Celebrating Burns

Scots and Southern Oregonians alike can celebrate the legacy of Robert Burns, "The Greatest Scot," at the seventh annual Evening of Scottish Music.

Ashland musician Brian Freeman will tout his Scottish roots and recognize the poet's birthday, Jan. 25, at a Burns "supper" (celebration), set for 8 p.m. Saturday, Jan. 22, at the First United Methodist Church, 175 N. Main St., Ashland.

Freeman, on guitar and octave mandolin, along with pianist Don Harriss and vocalists Chris Williams and Jim Finnegan, will present Burns' songs in the Old Scots dialect, in which they were originally penned.

Born in Alloway, Scotland, in 1759, Burns was the product of the Scottish working class. He was, for the most part, unsuccessful at farming and tax collecting but excelled at wooing women and had 14 children in and out of wedlock.

Before he became known as "The Bard," Burns was a music collector and would listen in pubs and write down the verses, securing many of the original lyrics. Although an excellent writer, he saw little literary success in his lifetime other than the publication of "Poems Chiefly in the Scottish Dialect" in 1786. His poems frequently addressed nature, war and women, although there were several bitter diatribes against the kirk (church), who did not support his immoral lifestyle, and American slavery.

"He spoke of the common man because he was poor and because he shared in the same travails ... and he had a great sense of humor in how he wrote his poems so people identified with him," says Freeman. "He was one of them, and he was a strong nationalist, which goes over well in Scotland."

Before his death at the age of 37, Burns had penned about 300 songs and thousands of poems.

Of his collection, Freeman will present "Ye Jacobites by Name," "Mary Morison" and "Kellyburn Braes," a funny song about a farmer complaining to the devil about his horrible wife "so the devil takes her to hell with him, and she is so horrible he sends her back," says Freeman.

While many of Burns' songs possess a toe-tapping, shuffling element, others exhibit beauty and pathos, says Freeman.

"I don't think anybody writes more romantically than Robert Burns," he says. "I don't need to write another love song because the best have already been written."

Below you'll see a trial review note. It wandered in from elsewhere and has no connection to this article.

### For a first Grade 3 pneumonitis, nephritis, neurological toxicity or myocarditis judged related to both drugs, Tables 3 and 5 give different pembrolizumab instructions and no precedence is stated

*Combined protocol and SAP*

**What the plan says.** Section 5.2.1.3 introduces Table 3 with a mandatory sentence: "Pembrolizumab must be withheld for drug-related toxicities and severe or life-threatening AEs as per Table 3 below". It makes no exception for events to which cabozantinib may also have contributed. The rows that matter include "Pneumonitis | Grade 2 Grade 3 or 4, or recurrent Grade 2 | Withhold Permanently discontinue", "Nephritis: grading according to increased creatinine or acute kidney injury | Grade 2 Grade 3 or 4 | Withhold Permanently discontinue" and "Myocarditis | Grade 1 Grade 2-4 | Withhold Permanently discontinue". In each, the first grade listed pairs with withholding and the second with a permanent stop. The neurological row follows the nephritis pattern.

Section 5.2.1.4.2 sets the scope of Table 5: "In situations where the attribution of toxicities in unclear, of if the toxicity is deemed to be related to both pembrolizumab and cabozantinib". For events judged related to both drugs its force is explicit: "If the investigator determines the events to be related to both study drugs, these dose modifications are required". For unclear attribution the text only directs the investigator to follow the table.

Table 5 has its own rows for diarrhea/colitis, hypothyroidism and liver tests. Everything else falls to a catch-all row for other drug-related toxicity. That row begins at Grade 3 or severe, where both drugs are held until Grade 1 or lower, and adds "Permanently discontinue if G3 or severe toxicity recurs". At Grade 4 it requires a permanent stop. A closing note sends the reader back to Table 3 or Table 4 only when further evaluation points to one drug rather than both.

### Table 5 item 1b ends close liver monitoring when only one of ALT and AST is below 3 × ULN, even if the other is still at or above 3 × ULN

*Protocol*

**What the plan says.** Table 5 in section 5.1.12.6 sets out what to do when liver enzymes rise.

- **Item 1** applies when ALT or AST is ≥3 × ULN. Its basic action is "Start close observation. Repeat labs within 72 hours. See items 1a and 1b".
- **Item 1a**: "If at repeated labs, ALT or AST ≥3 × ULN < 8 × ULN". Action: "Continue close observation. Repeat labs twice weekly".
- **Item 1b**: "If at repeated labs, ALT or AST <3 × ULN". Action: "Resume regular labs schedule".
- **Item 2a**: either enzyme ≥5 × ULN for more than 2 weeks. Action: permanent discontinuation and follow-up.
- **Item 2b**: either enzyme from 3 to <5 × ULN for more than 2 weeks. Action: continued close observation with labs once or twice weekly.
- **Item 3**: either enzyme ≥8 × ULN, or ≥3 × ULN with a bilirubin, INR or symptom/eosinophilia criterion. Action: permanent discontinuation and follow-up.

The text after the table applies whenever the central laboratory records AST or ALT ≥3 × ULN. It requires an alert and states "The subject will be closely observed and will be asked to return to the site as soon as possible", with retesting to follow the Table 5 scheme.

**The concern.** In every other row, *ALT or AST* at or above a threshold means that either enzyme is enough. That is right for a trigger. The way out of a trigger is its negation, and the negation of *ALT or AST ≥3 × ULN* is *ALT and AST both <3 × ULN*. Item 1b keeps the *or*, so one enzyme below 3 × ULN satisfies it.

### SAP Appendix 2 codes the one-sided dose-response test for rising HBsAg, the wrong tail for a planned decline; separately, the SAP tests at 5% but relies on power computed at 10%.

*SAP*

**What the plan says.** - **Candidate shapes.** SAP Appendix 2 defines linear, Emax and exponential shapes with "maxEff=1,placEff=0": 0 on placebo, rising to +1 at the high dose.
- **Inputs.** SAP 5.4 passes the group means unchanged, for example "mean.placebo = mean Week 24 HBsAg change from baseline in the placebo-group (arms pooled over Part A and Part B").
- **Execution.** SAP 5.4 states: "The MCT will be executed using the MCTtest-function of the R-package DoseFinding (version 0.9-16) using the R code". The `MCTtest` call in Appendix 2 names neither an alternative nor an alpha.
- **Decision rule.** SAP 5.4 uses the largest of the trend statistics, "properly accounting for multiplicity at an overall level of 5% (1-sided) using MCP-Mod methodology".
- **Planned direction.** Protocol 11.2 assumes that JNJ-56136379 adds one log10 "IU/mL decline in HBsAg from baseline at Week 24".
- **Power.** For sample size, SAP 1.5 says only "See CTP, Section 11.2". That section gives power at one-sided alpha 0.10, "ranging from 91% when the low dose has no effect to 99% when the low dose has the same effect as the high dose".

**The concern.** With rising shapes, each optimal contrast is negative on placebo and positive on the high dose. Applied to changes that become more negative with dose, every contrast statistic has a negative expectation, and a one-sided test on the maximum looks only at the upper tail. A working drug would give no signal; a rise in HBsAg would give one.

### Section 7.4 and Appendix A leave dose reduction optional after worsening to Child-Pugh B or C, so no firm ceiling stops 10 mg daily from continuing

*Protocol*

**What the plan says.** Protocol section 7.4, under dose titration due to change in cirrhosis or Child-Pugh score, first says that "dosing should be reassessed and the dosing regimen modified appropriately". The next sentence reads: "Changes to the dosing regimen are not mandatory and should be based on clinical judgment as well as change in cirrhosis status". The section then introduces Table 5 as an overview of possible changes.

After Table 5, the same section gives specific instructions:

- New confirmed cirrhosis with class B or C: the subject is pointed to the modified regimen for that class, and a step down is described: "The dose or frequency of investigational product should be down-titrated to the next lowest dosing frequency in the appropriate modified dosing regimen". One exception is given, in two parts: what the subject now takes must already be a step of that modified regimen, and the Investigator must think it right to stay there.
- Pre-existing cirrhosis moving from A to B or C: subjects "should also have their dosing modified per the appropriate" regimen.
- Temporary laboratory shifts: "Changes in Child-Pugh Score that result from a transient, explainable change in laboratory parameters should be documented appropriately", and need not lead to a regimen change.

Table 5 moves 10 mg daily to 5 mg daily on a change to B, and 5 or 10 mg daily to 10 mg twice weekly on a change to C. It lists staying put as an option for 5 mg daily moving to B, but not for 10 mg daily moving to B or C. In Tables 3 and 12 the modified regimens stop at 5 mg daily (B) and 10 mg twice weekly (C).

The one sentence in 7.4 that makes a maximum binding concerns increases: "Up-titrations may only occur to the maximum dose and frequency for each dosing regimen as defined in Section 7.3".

New this year, Freeman, Finnegan and Williams will read several of Burns' poems, including "To a Daisy," "Stanzas on Naething" and "A Poem Addressed to Mr. Mitchell," in which Burns is asking to borrow money to pay his rent.

"You would love this guy to owe you money just so he could write you a reason why he couldn't pay it," jokes Freeman.

"His (Burns') relationship to words is why I love Robert Burns," says Freeman. "He has a playfulness with words and beauty with words. He is my Shakespeare."

Harpist Kathleen Page and flute player Tish McFadden will accompany the readings on their respective instruments.

The second half of the evening will comprise traditional folk songs and original songs, included on Freeman's newest album, "Isle of Staffa," released in December. Upon visiting the Isle of Staffa in 2008, Freeman was inspired by the uninhabited island's majestic scenery.

"I was going to write about a sailor going to Staffa, but decided to write about the island itself, when I realized the song should be about the island and not about somebody's experience," says Freeman.

Tickets to the supper are $15 and $5 for children, ages 12 and younger, and are available at Paddington Station in Ashland. To reserve tickets or for more information, call 541-482-1915.

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